Are squiggly lines the future of password security?
05 June 2014
Engineers are exploring the security and memorability of free-form gestures, which might one day replace passwords.
With all the publicity surrounding malware, the taking down of botnets and two-week windows to ensure our personal systems are better protected, it is not surprising that the need for robust password security has become more critical than ever. Now, in what they believe to be the first study of its kind, researchers are looking at free-form gestures, which may offer a viable alternative to typed passwords.
A new Rutgers University study shows that these free-form gestures – sweeping fingers in shapes across the screen of a smart phone or tablet – can be used to unlock phones and grant access to apps. These gestures are less likely than traditional typed passwords or newer 'connect-the-dots' style grid exercises to be observed and reproduced by 'shoulder surfers' who spy on users to gain unauthorised access.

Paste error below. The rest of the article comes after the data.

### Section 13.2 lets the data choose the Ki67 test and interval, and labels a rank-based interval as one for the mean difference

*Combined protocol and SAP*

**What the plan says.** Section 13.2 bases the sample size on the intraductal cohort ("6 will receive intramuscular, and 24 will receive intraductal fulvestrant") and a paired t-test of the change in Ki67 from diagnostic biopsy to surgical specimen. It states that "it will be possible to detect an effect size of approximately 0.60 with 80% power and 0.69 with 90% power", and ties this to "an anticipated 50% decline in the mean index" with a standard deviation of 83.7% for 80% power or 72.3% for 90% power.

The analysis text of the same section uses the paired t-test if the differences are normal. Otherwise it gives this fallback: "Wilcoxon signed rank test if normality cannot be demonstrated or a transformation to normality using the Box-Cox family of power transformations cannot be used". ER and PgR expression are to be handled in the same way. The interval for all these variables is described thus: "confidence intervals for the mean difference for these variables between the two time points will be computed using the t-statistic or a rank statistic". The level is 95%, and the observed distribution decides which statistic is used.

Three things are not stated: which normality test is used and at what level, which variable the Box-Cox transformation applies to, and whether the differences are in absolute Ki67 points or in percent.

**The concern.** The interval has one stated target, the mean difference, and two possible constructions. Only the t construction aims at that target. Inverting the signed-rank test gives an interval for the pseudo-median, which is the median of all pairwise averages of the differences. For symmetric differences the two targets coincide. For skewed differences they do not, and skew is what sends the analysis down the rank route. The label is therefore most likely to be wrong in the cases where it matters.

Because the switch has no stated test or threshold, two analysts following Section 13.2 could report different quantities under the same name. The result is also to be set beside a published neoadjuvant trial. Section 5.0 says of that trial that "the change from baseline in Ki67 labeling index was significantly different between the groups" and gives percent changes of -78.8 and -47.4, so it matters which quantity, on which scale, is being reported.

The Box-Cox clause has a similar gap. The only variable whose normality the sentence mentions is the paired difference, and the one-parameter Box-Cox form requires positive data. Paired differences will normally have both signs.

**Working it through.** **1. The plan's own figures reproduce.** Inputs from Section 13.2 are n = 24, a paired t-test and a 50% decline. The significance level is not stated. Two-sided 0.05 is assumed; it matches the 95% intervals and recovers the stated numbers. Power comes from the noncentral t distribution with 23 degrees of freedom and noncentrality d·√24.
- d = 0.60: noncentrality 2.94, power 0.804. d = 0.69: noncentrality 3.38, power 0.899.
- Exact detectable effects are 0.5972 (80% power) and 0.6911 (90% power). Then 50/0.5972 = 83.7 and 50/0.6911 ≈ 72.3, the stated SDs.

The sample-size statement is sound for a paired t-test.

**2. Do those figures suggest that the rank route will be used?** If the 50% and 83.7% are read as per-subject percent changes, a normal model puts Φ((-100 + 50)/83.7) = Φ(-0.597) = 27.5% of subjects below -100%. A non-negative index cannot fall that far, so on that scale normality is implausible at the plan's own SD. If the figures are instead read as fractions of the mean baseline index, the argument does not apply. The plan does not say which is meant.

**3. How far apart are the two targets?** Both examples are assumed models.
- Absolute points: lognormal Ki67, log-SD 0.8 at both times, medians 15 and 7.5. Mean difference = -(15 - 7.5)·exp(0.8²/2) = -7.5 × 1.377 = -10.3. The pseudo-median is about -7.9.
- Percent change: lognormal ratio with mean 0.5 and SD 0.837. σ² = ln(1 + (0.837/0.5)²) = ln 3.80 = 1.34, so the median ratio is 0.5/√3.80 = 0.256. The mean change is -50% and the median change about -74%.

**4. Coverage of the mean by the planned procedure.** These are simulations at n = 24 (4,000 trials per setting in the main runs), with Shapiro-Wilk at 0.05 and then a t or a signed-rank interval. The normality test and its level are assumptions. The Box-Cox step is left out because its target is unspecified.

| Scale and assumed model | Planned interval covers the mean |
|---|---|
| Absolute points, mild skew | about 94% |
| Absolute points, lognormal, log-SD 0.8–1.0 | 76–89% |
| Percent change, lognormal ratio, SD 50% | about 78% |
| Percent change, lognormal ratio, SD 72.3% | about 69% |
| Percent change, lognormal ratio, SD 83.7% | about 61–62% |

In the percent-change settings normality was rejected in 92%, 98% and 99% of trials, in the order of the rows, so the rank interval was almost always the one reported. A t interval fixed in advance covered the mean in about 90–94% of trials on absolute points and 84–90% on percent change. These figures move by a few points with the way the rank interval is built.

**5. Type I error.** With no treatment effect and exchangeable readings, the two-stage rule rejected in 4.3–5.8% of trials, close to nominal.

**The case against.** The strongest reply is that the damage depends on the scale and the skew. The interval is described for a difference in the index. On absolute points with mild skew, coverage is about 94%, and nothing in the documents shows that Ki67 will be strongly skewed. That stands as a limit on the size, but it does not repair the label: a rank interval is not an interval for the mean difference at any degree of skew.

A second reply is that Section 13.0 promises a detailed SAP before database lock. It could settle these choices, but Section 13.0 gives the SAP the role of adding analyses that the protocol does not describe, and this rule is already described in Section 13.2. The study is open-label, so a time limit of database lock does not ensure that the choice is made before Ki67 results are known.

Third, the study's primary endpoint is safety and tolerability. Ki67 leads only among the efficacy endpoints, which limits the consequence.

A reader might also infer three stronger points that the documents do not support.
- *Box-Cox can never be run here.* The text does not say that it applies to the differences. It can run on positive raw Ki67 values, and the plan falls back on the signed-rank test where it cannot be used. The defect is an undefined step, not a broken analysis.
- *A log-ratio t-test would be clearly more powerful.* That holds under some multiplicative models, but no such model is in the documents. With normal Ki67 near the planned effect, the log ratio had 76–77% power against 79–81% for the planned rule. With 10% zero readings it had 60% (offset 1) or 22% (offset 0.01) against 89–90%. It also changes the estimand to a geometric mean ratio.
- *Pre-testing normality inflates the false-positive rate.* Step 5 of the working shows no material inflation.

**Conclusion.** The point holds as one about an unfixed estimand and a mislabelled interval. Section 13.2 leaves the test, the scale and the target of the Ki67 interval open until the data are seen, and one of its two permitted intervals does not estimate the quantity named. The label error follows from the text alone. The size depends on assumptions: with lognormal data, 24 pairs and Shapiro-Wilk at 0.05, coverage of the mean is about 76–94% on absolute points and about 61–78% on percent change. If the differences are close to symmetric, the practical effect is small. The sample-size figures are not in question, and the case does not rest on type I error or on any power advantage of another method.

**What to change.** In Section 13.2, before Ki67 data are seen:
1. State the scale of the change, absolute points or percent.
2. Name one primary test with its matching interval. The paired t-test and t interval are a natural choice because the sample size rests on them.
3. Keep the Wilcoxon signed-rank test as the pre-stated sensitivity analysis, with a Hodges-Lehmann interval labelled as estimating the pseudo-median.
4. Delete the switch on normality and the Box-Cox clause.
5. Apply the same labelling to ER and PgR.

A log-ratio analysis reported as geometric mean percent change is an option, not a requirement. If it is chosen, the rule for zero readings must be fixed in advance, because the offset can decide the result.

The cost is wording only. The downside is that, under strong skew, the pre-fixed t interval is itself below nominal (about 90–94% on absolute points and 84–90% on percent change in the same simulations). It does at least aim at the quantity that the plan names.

"All it takes to steal a password is a quick eye," says Janne Lindqvist, one of the leaders of the project and an assistant professor in the Department of Electrical and Computer Engineering at Rutgers. "With all the personal and transactional information we have on our phones today, improved mobile security is becoming increasingly critical."
In developing a secure solution to this problem, Lindqvist and the other researchers from Rutgers and collaborators from the Max-Planck Institute for Informatics and the University of Helsinki, studied the practicality of using free-form gestures for access authentication.
With the ability to create any shape in any size and location on the screen, the gestures had an inherent appeal as passwords. Since users create them without following a template, the researchers predicted these gestures would allow for greater complexity than grid-based gestures offer.
"You can create any shape, using any number of fingers, and in any size or location on the screen," Lindqvist explains. "We saw that this security protection option was clearly missing in the scientific literature and also in practice, so we decided to test its potential."